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Feb. 18 footwear side

February 19, 2002

Four steps for better footwear



Like a Jeff Foxworthy comedic riff (If... you might be a redneck), California nurse Patti Glick has a few dos and don'ts when purchasing a new pair of shoes.

If you can answer in the affirmative to any of the following scenarios, "that's not good," Glick says. "It's not a good shoe."

1. Grip the shoe at the toe and heel, bending upward. The shoe should bend in the area where the ball of the foot goes.

If not, if the shoe bends more toward the center, the shoe can contribute to development of plantar fasciitis, an inflammation of tissue on the bottom of the foot.

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2. Hold the shoe by the toe and heel and twist it as if wringing water from a towel. If it can be wrung like a sponge, Glick says, "that's not good."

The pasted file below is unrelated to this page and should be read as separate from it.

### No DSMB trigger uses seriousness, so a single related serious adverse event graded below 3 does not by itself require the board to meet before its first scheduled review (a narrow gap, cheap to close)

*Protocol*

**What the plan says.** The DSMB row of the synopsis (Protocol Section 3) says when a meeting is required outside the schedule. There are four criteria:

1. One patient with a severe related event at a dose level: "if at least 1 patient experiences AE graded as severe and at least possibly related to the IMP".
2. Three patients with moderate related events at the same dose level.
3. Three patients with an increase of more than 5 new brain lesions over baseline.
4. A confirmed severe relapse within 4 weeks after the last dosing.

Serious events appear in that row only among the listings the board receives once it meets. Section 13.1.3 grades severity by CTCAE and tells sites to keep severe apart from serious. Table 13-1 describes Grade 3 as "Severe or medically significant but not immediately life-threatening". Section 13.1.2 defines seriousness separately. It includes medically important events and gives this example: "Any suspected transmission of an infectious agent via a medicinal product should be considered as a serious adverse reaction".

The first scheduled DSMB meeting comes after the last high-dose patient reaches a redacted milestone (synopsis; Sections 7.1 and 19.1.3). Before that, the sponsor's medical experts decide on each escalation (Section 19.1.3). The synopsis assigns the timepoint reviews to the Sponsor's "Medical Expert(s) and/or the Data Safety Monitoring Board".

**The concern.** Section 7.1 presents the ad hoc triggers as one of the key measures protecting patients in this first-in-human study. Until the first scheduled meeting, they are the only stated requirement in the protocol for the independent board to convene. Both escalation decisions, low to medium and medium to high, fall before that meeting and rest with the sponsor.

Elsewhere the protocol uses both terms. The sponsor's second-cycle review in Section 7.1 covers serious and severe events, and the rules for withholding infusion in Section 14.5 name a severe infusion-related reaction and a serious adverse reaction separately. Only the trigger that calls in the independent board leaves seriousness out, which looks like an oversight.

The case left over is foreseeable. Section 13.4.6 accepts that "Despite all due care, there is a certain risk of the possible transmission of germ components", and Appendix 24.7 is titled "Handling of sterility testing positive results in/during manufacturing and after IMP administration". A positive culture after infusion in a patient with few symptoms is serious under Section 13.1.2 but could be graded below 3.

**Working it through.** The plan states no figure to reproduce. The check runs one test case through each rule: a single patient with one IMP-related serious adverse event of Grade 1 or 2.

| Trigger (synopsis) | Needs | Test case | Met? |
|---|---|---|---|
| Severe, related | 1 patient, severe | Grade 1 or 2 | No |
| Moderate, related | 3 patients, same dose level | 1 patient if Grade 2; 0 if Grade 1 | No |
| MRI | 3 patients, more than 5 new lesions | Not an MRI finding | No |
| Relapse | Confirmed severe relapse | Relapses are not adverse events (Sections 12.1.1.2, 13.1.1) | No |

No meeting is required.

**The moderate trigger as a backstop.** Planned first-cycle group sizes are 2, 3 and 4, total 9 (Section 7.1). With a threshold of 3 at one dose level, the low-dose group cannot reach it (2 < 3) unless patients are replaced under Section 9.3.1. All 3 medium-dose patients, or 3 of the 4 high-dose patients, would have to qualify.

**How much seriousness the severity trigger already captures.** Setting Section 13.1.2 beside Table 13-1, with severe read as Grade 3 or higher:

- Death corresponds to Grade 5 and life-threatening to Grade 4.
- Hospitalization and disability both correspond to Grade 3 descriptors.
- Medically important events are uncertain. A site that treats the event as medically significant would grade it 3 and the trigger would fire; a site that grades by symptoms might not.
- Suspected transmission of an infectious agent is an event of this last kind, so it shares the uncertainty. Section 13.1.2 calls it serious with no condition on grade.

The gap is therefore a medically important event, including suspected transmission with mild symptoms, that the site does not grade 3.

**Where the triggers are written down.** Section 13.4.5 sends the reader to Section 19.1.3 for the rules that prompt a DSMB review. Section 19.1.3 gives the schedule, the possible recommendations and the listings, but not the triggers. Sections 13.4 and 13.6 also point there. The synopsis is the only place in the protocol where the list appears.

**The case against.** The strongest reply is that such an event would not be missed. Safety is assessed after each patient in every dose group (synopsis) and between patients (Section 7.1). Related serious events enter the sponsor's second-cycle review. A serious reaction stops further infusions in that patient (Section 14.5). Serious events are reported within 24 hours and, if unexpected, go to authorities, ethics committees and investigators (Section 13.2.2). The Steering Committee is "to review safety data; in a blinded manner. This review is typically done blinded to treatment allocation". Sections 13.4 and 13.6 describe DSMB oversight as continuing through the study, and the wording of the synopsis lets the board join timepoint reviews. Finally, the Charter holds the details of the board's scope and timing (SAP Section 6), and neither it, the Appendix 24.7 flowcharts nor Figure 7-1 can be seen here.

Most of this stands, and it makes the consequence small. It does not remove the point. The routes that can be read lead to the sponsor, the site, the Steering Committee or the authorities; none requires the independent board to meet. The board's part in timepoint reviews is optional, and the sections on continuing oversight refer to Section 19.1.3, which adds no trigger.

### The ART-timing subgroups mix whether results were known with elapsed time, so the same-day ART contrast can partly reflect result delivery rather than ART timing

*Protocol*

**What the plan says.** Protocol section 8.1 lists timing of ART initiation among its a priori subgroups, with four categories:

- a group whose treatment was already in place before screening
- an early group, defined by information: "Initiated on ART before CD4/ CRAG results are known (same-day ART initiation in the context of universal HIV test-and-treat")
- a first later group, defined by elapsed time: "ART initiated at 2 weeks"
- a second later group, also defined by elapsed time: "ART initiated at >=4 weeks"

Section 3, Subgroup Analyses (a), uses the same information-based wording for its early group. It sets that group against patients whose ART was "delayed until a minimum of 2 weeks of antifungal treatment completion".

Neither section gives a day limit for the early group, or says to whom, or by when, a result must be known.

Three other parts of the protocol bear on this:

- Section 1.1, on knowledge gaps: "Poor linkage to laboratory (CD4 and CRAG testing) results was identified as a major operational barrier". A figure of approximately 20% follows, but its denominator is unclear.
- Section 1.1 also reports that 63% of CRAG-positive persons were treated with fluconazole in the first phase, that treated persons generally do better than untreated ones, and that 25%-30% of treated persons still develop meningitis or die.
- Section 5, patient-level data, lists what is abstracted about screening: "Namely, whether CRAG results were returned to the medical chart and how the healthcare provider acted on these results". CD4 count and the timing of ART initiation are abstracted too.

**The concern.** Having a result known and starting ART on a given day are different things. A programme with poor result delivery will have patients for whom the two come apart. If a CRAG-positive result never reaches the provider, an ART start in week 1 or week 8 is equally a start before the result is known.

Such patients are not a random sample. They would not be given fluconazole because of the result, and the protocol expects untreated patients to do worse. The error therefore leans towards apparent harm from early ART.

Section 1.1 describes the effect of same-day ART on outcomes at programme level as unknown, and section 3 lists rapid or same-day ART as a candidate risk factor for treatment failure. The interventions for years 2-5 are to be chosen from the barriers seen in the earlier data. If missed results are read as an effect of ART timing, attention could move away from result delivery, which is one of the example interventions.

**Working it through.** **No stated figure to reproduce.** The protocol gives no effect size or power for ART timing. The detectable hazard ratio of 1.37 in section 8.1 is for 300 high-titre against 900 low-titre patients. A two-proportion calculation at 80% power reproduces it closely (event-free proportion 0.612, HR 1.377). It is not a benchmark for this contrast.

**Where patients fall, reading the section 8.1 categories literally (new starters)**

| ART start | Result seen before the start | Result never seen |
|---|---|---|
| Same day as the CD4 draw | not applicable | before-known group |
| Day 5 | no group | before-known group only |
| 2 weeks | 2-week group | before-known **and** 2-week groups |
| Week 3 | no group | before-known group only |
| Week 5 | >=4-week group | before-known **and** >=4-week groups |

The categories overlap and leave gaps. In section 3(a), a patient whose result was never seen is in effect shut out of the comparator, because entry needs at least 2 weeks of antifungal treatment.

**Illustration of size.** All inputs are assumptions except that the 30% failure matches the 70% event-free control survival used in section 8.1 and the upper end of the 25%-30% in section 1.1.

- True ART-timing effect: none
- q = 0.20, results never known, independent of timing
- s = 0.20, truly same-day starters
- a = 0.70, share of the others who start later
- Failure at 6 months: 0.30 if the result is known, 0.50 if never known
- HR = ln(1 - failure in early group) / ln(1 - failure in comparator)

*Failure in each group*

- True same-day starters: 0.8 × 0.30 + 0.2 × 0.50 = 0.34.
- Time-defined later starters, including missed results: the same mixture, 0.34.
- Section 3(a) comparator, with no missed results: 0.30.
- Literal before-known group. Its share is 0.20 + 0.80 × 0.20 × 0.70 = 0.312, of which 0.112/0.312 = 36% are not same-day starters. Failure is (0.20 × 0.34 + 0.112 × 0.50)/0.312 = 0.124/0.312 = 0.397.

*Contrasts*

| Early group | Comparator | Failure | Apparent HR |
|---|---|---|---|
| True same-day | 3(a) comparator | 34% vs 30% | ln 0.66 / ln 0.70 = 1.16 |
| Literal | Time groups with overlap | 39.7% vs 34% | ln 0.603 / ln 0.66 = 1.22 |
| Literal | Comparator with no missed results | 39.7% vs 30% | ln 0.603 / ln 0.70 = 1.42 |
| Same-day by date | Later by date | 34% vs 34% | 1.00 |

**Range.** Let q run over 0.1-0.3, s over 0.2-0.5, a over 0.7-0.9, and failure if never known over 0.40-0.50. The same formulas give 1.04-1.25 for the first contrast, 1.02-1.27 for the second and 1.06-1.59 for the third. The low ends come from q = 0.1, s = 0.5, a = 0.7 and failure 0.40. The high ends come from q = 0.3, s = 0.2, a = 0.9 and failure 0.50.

"You want a shoe that is a little stiff because that's going to give you side support."

3. Pinch the back of the shoe's heel with the thumb and forefinger. If it collapses, the shoe will not provide enough support for the heel.

4. With the thumb, push on the underside of the shoe heel on its sole. If it can be pushed in, the shoe will lack stability. Glick says those with weak ankles will be susceptible to sprains.

- Kevin Clapp

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